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New Amsterdam Cas. v. Underwriters





APPEAL from the Appellate Court for the First District; heard in that court on appeal from the Municipal Court of MR. JUSTICE HOUSE DELIVERED THE OPINION OF THE COURT:

Rehearing denied May 18, 1966.

The municipal court of Chicago entered a judgment on the pleadings in favor of the defendants (Lloyds) holding the plaintiff, New Amsterdam Casualty Company, solely liable for damages when its named insured, Chester A. Fiske, was involved in an accident while driving a rented automobile insured by Lloyds. The Appellate Court, First District, reversed the judgment and ruled that each insurer was liable for damages and costs in proportion to the amount of insurance provided in its policy. (56 Ill. App.2d 224.) We granted plaintiff's petition for leave to appeal.

The plaintiff contends that Lloyds is liable for the full amount of the damages and costs and that plaintiff's policy provided only insurance in excess of the amount covered by the Lloyds policy. On February 23, 1954, Fiske was involved in an accident while driving an automobile belonging to HAV-A-KAR, an auto rental company. Chuinard, the other driver involved in the accident, filed suit against Fiske, who forwarded the summons to plaintiff. Upon Lloyds refusal to defend Fiske, plaintiff proceeded with the defense. It then settled the case and brought this action for reimbursement of the amount paid in settlement and for the expenses of the defense.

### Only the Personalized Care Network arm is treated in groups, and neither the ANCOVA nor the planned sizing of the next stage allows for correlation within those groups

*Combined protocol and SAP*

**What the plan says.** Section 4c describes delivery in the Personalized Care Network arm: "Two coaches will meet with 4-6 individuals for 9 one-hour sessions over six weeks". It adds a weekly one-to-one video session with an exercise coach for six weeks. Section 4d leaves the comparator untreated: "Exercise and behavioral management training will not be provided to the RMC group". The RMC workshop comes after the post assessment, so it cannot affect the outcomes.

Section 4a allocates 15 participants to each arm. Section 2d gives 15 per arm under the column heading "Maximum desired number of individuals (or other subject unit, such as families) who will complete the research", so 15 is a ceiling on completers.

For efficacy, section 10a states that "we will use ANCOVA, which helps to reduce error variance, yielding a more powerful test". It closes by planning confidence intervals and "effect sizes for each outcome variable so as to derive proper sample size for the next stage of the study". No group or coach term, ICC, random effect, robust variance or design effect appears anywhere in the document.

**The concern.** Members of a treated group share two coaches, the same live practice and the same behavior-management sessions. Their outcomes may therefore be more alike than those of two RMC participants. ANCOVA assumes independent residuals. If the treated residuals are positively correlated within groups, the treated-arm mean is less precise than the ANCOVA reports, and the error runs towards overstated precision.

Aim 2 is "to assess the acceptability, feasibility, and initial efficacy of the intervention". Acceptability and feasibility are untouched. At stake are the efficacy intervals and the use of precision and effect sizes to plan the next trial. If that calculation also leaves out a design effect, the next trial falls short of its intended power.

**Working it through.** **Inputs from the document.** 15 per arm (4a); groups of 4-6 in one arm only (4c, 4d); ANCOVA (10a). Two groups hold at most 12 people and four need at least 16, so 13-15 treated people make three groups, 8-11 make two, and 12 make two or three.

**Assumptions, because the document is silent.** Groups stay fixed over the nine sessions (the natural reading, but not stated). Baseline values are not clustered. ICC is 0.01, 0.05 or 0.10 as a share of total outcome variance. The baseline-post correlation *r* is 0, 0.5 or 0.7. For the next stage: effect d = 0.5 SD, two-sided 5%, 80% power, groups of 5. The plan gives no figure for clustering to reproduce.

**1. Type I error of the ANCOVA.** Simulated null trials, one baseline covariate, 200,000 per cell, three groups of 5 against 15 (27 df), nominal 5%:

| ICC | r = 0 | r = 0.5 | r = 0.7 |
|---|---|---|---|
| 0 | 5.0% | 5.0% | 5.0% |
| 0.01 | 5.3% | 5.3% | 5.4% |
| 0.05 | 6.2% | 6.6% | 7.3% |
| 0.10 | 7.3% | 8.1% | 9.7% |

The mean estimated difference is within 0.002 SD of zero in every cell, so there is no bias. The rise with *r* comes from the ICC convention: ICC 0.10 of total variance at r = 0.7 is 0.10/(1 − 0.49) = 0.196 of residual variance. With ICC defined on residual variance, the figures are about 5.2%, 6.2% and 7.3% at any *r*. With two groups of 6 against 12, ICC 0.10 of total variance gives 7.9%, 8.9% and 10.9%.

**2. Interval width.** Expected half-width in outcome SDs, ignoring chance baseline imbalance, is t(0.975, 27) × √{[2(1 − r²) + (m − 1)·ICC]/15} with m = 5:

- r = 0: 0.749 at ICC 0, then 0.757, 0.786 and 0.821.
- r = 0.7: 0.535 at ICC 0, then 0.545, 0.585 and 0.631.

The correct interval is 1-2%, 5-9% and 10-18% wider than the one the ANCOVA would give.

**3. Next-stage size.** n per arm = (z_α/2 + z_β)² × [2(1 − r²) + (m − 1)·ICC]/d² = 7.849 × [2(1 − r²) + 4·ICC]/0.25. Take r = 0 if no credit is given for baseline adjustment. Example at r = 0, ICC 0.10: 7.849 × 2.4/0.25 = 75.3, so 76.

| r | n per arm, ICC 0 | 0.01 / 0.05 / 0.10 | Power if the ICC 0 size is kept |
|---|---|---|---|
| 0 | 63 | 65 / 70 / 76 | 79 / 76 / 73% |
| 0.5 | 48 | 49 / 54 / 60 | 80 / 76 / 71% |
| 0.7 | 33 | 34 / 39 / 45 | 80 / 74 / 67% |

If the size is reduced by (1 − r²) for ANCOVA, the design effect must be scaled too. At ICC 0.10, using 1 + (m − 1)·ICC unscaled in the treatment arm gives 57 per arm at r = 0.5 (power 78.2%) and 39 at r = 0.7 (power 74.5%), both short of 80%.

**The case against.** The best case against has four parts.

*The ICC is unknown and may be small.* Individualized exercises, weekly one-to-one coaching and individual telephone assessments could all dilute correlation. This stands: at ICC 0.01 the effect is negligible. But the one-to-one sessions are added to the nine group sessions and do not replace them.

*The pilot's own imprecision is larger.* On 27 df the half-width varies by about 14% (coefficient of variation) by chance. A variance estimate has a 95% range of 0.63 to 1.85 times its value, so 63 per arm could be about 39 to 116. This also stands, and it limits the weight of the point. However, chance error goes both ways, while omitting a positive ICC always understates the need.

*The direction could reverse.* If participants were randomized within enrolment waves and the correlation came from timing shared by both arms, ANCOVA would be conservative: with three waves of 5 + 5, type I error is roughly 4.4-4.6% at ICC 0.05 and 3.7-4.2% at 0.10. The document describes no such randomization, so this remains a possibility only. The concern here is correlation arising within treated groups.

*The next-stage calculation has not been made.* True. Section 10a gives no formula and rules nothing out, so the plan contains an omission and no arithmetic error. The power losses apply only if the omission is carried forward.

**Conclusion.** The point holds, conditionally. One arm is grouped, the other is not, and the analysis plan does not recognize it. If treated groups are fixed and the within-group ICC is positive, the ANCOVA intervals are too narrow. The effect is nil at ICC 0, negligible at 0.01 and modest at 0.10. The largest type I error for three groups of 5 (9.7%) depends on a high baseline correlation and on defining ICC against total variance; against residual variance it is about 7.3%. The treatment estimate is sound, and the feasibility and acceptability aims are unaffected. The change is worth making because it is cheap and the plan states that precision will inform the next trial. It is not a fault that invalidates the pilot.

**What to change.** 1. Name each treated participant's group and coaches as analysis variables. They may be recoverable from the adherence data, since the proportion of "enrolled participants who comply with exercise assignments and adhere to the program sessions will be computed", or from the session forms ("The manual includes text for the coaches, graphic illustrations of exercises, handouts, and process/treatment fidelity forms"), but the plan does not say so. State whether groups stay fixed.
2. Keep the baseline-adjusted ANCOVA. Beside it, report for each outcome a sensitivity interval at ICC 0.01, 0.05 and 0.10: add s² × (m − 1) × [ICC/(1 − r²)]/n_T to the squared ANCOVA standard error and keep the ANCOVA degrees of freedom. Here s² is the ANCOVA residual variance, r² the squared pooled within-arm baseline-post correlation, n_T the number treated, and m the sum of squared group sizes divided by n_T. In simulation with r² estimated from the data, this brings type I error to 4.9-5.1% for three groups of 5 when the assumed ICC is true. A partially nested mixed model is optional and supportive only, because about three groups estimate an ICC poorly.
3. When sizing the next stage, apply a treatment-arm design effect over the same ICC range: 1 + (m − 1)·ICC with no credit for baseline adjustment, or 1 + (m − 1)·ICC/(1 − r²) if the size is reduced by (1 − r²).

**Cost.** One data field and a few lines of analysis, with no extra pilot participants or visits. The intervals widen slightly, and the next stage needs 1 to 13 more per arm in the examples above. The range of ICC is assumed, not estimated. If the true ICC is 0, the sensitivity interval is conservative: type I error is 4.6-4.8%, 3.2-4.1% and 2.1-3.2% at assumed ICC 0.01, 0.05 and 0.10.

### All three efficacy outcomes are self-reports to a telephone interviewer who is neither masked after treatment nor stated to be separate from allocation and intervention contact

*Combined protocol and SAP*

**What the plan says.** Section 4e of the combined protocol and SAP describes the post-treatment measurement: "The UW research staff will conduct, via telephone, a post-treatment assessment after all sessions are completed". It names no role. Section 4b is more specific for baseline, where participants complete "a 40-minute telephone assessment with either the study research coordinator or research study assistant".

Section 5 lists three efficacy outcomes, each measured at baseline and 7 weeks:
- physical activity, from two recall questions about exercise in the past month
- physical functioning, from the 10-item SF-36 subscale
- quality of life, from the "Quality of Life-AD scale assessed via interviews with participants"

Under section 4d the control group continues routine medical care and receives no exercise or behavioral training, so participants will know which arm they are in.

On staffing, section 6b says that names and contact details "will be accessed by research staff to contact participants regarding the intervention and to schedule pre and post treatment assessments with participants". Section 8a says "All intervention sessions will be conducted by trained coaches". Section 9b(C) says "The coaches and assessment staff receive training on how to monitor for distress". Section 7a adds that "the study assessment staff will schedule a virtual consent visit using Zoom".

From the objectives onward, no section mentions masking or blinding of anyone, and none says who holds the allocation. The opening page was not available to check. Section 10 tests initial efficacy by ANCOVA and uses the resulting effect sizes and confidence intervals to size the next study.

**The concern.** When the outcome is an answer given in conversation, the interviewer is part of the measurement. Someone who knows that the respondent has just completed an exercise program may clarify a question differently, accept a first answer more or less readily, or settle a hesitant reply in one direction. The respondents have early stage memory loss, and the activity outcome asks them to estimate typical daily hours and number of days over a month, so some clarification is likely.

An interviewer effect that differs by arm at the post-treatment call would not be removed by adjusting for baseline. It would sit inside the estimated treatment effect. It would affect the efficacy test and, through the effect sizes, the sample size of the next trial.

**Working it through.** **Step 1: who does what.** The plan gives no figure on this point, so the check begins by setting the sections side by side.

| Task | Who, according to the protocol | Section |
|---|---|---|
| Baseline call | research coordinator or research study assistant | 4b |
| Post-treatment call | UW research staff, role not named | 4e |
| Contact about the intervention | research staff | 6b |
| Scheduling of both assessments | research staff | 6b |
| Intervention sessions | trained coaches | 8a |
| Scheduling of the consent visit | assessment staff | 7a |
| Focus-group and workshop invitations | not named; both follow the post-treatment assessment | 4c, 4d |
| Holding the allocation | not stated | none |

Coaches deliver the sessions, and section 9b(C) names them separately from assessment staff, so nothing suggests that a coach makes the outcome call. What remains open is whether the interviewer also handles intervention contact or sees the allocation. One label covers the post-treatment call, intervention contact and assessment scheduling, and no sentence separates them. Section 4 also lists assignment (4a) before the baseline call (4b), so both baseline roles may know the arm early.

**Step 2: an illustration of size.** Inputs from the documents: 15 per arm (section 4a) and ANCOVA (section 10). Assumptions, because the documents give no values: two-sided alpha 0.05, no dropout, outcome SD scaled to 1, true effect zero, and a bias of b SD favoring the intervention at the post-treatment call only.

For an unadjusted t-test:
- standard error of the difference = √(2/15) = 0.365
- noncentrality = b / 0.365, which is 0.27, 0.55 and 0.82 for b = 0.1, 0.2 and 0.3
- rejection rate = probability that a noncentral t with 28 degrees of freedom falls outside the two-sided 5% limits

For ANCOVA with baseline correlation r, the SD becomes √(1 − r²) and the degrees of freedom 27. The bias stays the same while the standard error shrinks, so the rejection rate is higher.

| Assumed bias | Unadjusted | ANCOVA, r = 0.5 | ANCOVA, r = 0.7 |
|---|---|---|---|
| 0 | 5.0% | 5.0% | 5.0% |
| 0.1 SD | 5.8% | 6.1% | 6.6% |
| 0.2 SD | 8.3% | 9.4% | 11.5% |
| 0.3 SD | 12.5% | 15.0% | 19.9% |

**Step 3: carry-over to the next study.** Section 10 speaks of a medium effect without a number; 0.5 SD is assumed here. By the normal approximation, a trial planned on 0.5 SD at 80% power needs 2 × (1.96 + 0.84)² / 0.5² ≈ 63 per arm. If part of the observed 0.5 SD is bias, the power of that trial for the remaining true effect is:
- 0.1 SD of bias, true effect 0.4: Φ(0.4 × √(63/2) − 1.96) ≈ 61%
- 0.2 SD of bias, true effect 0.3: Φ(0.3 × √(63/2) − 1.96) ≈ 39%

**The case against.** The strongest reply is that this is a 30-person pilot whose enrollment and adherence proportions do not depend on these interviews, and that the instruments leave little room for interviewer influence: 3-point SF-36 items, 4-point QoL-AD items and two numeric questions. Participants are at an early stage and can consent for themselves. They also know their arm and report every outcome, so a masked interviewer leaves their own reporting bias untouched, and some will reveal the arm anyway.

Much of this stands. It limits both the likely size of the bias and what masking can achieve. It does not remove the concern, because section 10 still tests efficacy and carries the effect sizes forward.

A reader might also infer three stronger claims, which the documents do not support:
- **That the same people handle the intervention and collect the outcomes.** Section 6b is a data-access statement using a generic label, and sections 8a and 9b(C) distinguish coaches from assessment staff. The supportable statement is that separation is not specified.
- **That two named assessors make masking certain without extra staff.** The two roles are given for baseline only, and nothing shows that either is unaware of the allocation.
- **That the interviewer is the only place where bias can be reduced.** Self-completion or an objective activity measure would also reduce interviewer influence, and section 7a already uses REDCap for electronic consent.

Prior to the date of the accident, Fiske had purchased an insurance policy from the plaintiff protecting him from liability arising out of the operation of his automobile, a Chevrolet, and any other car which he might operate. The pertinent provisions of plaintiff's policy are as follows:

"V. USE OF OTHER AUTOMOBILES. If the named insured is an individual who owns the automobile classified as pleasure and business * * * such insurance as is afforded by this policy for bodily injury liability, for property damage liability, and for medical payments with respect to said automobile applies with respect to any other automobile, * * *.

"18. OTHER INSURANCE * * * [T]he insurance with respect to * * * other automobiles under Insuring Agreement V shall be excess insurance over any other valid and collectible insurance available to insured, either as an insured under a policy applicable with respect to said automobile or otherwise."

Lloyds had issued a blanket policy to certain named persons doing business as HAV-A-KAR, covering all their vehicles. This policy, which was in force at the time of the accident, included as insured any person driving the insured automobiles with the permission of the named insured. The pertinent provisions of the Lloyds policy are as follows:

"OMNIBUS CLAUSE: — except where specifically stated to the contrary, the unqualified word `Assured' wherever used in this policy includes not only the Named Assured, but also any person while using the automobile described herein and any person or organization legally responsible for the use thereof, provided the actual use of the automobile is `Pleasure and Business' as defined herein, and provided further the actual use is with the permission of the Named Assured.

"6. OTHER INSURANCE * * * If any person, firm, or corporation other than the Assured named in the Schedule is, under the terms of this policy, entitled to be indemnified hereunder and is also covered by other valid and collectible insurance, such other person, firm or corporation shall not be indemnified under this policy."